Researchers at the Alfred Wegener Institute, Helmholtz Centre for Polar and Marine Research (AWI), in Bremen have discovered higher amounts of microplastic in Arctic sea ice than have ever been recorded at the polar reaches of the earth.
The ice samples from five regions of the Arctic Ocean contained up to 12,000 microplastic particles per liter of sea ice. That's a lot of plastic for sea ice lodged in some of the world's most-remote regions.
But where is it coming from? Possible sources of the plastic include the massive garbage patch in the Pacific Ocean; while evidence of paint and nylon particles points to intensified shipping and fishing activities in parts of the Arctic Ocean.
A plastic planet
While a study in 2014 showed evidence of microplastic in Arctic sea ice after individual samples were taken, this is the first time infrared imaging has been used at the source to analyze entire areas of ice. This has allowed AWI researchers to find a much higher concentration of tiny plastic particles than previously thought.
Although evidence of microplastic particles in the world's oceans has been found as far back as the 1970s, since the mid-2000s there has been an "explosion" of research into the impacts of microplastics, according to Chelsea Rochman, an assistant professor in the biology department at the University of Toronto.
Read more: Microplastics endanger whales and sharks
Rochman is one such researcher who has studied the effect of "anthropogenic debris" on hundreds of species of wildlife, and in particular the way this plastic waste has raised toxicity levels in seafood.
But this latest research has amplified his concerns.
"With climate change, this suggests that sea ice melt likely is releasing large quantities of microplastics into the environment," Rochman told DW.
"We often think about methane releases with ice melting; but now we should also be considering microplastics," Rochman continued.
"It seems sea ice was an ultimate sink, and that melting is altering that fate."
From sea ice to the dinner plate
Sea ice is not only a trap or sink, but also a "transport vehicle" for microplastics, Ilka Peeken, a biologist at AWI and co-author of the report, told DW.
As melting sea ice drifts into warmer parts of the Atlantic, for example, it leaves a trail of microplastic that clings to algae and ends up in deep sea sediments on the ocean floor. Most worryingly, much is then rapidly absorbed into the food web.
Though microplastics might be toxic in themselves, an added concern is their ability to absorb hazardous chemicals from the water and surrounding environment.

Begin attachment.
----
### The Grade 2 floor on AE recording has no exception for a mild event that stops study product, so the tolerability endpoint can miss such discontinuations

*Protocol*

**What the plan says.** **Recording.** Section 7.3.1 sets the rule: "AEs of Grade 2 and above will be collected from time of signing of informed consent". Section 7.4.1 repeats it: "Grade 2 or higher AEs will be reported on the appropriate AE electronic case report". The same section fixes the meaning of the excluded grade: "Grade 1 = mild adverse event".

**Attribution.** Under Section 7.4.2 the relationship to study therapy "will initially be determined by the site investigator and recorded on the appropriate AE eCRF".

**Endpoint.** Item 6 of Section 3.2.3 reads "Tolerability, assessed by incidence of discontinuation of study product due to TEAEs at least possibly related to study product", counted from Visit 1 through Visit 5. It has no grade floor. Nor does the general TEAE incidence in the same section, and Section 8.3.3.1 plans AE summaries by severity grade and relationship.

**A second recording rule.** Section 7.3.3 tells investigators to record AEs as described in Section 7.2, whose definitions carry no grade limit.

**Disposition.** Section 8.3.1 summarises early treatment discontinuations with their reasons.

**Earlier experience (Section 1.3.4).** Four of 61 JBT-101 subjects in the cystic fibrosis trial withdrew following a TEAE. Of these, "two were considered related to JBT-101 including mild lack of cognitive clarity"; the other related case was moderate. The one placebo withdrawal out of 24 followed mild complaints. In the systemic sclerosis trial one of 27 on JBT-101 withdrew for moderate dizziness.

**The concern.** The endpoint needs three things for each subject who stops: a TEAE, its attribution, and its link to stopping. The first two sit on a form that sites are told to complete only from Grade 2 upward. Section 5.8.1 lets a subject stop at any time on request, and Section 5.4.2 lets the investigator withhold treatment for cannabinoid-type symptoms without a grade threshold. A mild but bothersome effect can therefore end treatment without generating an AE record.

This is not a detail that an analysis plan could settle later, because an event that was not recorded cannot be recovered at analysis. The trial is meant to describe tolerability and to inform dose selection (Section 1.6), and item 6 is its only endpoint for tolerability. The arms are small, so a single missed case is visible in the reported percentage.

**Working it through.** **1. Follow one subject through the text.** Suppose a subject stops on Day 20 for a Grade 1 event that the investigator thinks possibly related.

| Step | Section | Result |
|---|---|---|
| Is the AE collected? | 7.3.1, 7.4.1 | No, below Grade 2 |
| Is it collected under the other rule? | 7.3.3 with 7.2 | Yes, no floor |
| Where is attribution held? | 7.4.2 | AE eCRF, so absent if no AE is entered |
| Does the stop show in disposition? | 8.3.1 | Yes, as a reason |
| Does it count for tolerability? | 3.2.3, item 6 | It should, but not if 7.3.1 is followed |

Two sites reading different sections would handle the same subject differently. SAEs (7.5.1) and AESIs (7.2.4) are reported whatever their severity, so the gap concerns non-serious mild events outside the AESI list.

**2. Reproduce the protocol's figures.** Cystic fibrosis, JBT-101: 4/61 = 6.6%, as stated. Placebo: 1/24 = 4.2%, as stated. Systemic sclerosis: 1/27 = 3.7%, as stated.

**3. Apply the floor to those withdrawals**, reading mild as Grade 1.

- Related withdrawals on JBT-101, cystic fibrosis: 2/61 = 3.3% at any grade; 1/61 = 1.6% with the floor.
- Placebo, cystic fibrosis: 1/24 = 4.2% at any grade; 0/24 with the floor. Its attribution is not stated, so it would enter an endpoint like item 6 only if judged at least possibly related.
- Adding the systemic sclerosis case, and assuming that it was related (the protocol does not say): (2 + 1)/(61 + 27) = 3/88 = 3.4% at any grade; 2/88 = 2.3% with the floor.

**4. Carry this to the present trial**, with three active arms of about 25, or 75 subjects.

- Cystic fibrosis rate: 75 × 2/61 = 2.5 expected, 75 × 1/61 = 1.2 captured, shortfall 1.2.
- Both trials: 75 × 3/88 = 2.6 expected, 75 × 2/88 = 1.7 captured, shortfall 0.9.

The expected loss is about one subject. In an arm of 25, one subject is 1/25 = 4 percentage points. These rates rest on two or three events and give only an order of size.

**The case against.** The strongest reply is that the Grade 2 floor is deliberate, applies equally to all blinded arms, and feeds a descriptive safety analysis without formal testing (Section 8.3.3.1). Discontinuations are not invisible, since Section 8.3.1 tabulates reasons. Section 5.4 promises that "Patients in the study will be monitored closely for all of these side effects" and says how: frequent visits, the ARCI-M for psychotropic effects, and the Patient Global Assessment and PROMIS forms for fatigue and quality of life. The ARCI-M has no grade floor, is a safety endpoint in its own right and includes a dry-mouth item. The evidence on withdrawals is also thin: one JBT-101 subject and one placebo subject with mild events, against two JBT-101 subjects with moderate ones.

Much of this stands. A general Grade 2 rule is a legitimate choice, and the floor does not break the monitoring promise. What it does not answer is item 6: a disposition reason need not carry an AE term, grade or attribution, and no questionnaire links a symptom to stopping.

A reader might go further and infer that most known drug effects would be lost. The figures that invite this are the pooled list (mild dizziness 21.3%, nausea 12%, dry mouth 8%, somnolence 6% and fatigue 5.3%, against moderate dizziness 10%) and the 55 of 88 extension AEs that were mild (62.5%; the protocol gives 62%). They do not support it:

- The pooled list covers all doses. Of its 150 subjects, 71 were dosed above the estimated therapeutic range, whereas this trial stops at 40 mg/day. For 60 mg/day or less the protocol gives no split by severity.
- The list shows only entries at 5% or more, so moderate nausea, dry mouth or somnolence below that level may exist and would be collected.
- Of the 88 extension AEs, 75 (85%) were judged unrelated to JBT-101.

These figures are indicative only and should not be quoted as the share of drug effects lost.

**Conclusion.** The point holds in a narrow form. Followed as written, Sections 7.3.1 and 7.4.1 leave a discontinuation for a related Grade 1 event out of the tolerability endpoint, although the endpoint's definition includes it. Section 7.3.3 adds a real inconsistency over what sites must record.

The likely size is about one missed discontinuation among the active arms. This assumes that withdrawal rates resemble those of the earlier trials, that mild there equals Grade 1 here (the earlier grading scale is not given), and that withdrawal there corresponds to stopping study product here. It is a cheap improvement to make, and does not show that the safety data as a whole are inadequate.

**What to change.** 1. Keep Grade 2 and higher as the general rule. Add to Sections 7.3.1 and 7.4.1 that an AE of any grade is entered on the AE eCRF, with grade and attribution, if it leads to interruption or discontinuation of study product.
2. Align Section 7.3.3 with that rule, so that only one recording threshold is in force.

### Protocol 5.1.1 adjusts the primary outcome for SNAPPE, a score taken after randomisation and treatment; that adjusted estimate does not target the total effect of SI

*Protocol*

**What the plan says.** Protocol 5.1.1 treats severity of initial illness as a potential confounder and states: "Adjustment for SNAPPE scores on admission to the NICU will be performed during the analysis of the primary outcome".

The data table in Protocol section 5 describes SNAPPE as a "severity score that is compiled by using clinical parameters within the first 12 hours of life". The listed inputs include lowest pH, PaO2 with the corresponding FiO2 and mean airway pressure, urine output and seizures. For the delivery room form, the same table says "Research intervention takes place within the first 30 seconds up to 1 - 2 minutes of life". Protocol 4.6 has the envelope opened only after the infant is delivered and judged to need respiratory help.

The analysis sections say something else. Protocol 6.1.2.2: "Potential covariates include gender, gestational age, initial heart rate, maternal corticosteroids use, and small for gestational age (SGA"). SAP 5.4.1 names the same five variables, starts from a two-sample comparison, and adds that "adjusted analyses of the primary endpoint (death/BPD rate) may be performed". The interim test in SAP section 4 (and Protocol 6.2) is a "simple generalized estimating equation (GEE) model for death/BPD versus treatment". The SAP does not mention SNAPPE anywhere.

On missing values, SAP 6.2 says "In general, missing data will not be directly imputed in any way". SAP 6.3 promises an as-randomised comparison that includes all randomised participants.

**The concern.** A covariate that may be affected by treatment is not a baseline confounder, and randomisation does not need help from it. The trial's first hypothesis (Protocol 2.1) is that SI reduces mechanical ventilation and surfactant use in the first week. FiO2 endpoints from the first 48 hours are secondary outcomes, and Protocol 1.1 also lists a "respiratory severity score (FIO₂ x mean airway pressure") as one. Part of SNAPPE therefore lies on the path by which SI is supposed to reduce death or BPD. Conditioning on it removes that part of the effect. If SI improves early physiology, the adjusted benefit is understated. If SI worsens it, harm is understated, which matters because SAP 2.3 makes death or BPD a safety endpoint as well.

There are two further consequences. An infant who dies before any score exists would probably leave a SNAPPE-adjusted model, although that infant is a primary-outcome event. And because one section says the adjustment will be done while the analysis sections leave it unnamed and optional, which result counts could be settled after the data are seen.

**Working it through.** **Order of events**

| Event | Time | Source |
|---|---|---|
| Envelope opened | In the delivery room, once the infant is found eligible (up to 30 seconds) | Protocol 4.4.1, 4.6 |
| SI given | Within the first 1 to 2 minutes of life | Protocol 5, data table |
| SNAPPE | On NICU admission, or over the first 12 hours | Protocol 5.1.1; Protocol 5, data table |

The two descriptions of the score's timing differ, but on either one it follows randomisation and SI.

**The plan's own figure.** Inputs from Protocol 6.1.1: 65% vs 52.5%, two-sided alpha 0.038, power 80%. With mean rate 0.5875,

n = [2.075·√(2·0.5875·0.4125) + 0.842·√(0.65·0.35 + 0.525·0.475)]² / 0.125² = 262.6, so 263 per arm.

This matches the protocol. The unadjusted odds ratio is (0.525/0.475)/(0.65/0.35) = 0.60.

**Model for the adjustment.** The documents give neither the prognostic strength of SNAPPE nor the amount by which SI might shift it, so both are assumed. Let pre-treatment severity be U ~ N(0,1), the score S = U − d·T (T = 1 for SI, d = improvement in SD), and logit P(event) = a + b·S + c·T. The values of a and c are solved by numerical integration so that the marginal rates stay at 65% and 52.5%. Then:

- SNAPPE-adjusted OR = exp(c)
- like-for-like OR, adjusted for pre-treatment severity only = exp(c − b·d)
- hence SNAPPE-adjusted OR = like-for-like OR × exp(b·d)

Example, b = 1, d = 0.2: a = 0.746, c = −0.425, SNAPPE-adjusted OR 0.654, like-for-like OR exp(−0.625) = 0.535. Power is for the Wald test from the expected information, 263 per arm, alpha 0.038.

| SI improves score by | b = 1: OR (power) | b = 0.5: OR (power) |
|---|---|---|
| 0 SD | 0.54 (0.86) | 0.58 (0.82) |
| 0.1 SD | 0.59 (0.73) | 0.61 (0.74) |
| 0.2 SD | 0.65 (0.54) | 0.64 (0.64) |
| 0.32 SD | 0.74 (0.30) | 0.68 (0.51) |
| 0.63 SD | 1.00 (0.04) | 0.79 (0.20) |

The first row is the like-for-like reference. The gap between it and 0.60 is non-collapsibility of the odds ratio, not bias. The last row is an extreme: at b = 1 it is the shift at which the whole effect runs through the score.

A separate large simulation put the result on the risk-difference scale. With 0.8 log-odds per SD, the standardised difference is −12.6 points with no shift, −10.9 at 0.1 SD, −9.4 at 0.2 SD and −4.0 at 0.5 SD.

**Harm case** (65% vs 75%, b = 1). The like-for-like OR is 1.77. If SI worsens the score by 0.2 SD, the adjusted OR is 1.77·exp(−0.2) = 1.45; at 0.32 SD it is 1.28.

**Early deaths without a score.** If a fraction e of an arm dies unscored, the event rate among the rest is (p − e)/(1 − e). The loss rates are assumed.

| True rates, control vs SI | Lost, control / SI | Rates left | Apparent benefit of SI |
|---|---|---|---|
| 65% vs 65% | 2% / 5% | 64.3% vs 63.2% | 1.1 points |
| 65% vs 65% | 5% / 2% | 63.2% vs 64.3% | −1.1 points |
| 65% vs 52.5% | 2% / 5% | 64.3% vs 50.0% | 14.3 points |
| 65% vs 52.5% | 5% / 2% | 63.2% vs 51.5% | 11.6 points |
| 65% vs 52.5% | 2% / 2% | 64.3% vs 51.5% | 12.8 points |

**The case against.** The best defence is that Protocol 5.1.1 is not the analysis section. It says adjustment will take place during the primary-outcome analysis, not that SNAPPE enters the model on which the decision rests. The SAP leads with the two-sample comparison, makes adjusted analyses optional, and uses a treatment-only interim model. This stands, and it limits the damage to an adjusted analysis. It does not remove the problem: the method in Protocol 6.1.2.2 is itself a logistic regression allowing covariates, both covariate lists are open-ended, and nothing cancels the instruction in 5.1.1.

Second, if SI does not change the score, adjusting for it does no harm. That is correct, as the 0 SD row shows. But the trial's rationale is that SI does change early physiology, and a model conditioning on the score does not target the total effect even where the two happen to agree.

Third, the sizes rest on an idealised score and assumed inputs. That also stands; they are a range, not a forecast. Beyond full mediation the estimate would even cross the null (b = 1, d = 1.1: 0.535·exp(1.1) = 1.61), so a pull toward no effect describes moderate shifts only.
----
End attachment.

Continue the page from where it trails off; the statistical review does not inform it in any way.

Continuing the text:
"We realized that more than half of the microplastic particles trapped in the ice were less than a twentieth of a millimeter wide — which means they could easily be ingested by Arctic microorganisms," said Peeken.
Scientists are still unsure of the effect of microplastics ingested by such organisms and transported up the food chain. While some creatures can ingest this plastic debris without any known ill-effects, mussels, for example, can suffer inflammation.
But the fact that mussels, like oysters and other shellfish, are ingesting microplastics before they end up on dinner plates could have a potentially toxic effect on humans. "There might be implications for human health," said Peeken.
Research conducted in 2017 for Sky Ocean Rescue argued that "seafood eaters are absorbing tiny pieces of plastic into their bloodstream with unknown effects on their health."
While scientists believe that more than 99 percent of the microplastics pass through the human body, the 1 percent remains in body tissue and could raise toxicity levels over time.
From far and wide
Having gathered the ice samples over the course of three expeditions to the Arctic Ocean in the spring of 2014 and summer of 2015, the AWI research team noted that particle density and composition varied significantly among the samples. This hints at the diverse sources of the plastic pollutant.
Ice floes pushed along the Bering Strait and into the Arctic Ocean contained particularly high concentrations of polyethylene particles that are mostly found in packaging, meaning the so-called Great Pacific Garbage Patch is a likely source.
"These findings suggest that the expanding shipping and fishing activities in the Arctic are leaving their mark," said Peekan. "So, we have large impacts from urban areas, and also localized pollution."
In addition to packaging materials like polyethylene and polypropylene, the researchers found a total of 17 different types of plastic in the sea ice, including polyester and cellulose acetate, which is used primarily to make cigarette filters.
Despite research on microplastics in sea ice being in an early stage, the implications of this study are significant.
"Although we still have a lot to learn about the effects of microplastics," said Chelsea Rochman, "there is enough evidence for concern, especially in such a vulnerable and remote ecosystem."